If you do a search of the questions we receive on MyDepressionConnection you will find that the number one inquiry is about the topic of antidepressant medications. It is no wonder that this is such a popular topic as it is the most utilized treatment for depression. In fact, more Americans are using prescription drugs to treat their depression than talk therapy. A study published in the Archives of General Psychiatry, reported that in 2005 approximately 10% of Americans or 27 million people were taking antidepressants. This rate was double the amount from 1996. Yet the percentage of antidepressant users who also received psychotherapy plummeted from 31.5% to less than 20%. In addition, a significant majority of patients (80%) are being prescribed antidepressants from doctors other than psychiatrists. The growing popularity of using prescription medication to treat depression leaves many questions. How did this trend happen? How are doctors and patients making this decision to use medication as the primary treatment for depression and in some cases the only treatment? In this post we are going to take a look at research to find our answers.
What is causing this dramatic increase in antidepressant usage?
One would hope that more people are being prescribed antidepressants because there are better diagnostic procedures to identify depression early on. Another optimistic view is that there is less stigma associated with having a mood disorder and patients are more willing to consider treatment. Yet these reasons probably play only a very small part in this growing trend. Here are some of the more plausible causes for the great increase in antidepressant use in the past decade:
• Pharmaceutical Advertising
This huge increase in the number of people taking antidepressants comes as no surprise when you understand how much time and money is invested in pharmaceutical advertising. In 1997 the US Food and Drug Administration released new guidelines which allowed for direct-to-consumer advertising. This is why you see all those antidepressant commercials on TV. Do these ads have any impact on patients and consumers? They sure do. According to a report published in The American Journal of Medicine a 2002 FDA survey found that 43% of respondents reacted to a drug advertisement by looking for more information about that drug. We are now, more than ever before, making specific medication requests from our doctors. And much of this is based upon advertising.
Here are some sobering statistics to bear in mind. This same report in The American Journal of Medicine states that: “Between 1996 and 2003, there was a 400% increase in spending on direct-to-consumer advertising from 791 million to $3.2 billion. In addition, a 2008 a study found a huge discrepancy between pharma reports of marketing expenditures and what independent analysis has found. The study authors found that pharmaceutical companies spend almost twice as much on promotion as they do on research and development. You can read the details of this study, “The Cost of Pushing Pills: A New Estimate of Pharmaceutical Promotion Expenditures in the United States" in the January 3, 2008 issue of PLoS Medicine, an online journal published by the Public Library of Science.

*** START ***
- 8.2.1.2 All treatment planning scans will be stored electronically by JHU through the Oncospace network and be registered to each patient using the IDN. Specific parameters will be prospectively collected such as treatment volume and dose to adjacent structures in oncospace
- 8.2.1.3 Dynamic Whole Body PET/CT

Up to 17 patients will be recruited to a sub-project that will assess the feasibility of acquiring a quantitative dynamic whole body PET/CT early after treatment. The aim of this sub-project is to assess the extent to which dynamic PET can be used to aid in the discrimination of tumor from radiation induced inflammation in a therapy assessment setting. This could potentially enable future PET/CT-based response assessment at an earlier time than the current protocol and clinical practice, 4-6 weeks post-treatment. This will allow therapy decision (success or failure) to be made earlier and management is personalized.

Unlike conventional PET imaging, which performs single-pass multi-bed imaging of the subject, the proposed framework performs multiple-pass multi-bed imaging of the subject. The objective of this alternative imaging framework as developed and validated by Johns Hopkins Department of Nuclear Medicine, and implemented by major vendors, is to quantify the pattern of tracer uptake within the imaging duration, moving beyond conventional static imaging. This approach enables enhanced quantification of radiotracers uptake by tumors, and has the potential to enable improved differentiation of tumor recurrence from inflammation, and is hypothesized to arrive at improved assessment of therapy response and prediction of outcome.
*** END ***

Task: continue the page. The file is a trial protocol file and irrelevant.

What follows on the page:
The bottom line is that we are exposed to pharmaceutical ads every day through many different mediums. And the advertising is working. We are using prescription medications, including antidepressants, more than ever before. Whether or not this is a good or bad thing is left to you, the reader, to judge.
• Antidepressants are being prescribed to people who are not clinically depressed
One of the other proposed reasons for the surge in people taking antidepressants is that these drugs are being prescribed to people for other reasons than depression. In addition, many of the people who take antidepressant medication do not meet the criteria for clinical depression. A USA Today news report cited a study published in the Archives of General Psychiatry which showed that the majority of Americans who took antidepressants in 2005 were not being treated for depression. Other ailments such as back pain, nerve pain, fatigue, and sleep difficulties were often given as the reason for the prescription.
Early this year Reuters Health reported on recent research which shows that more than a quarter of Americans taking antidepressants have never been diagnosed with depression or an anxiety disorder. The original study was published in a 2011 issue of the Journal of Clinical Psychiatry in which the study authors concluded: “These results suggest that antidepressant use among individuals without psychiatric diagnoses is common in the United States and is typically motivated by other indicators of need.”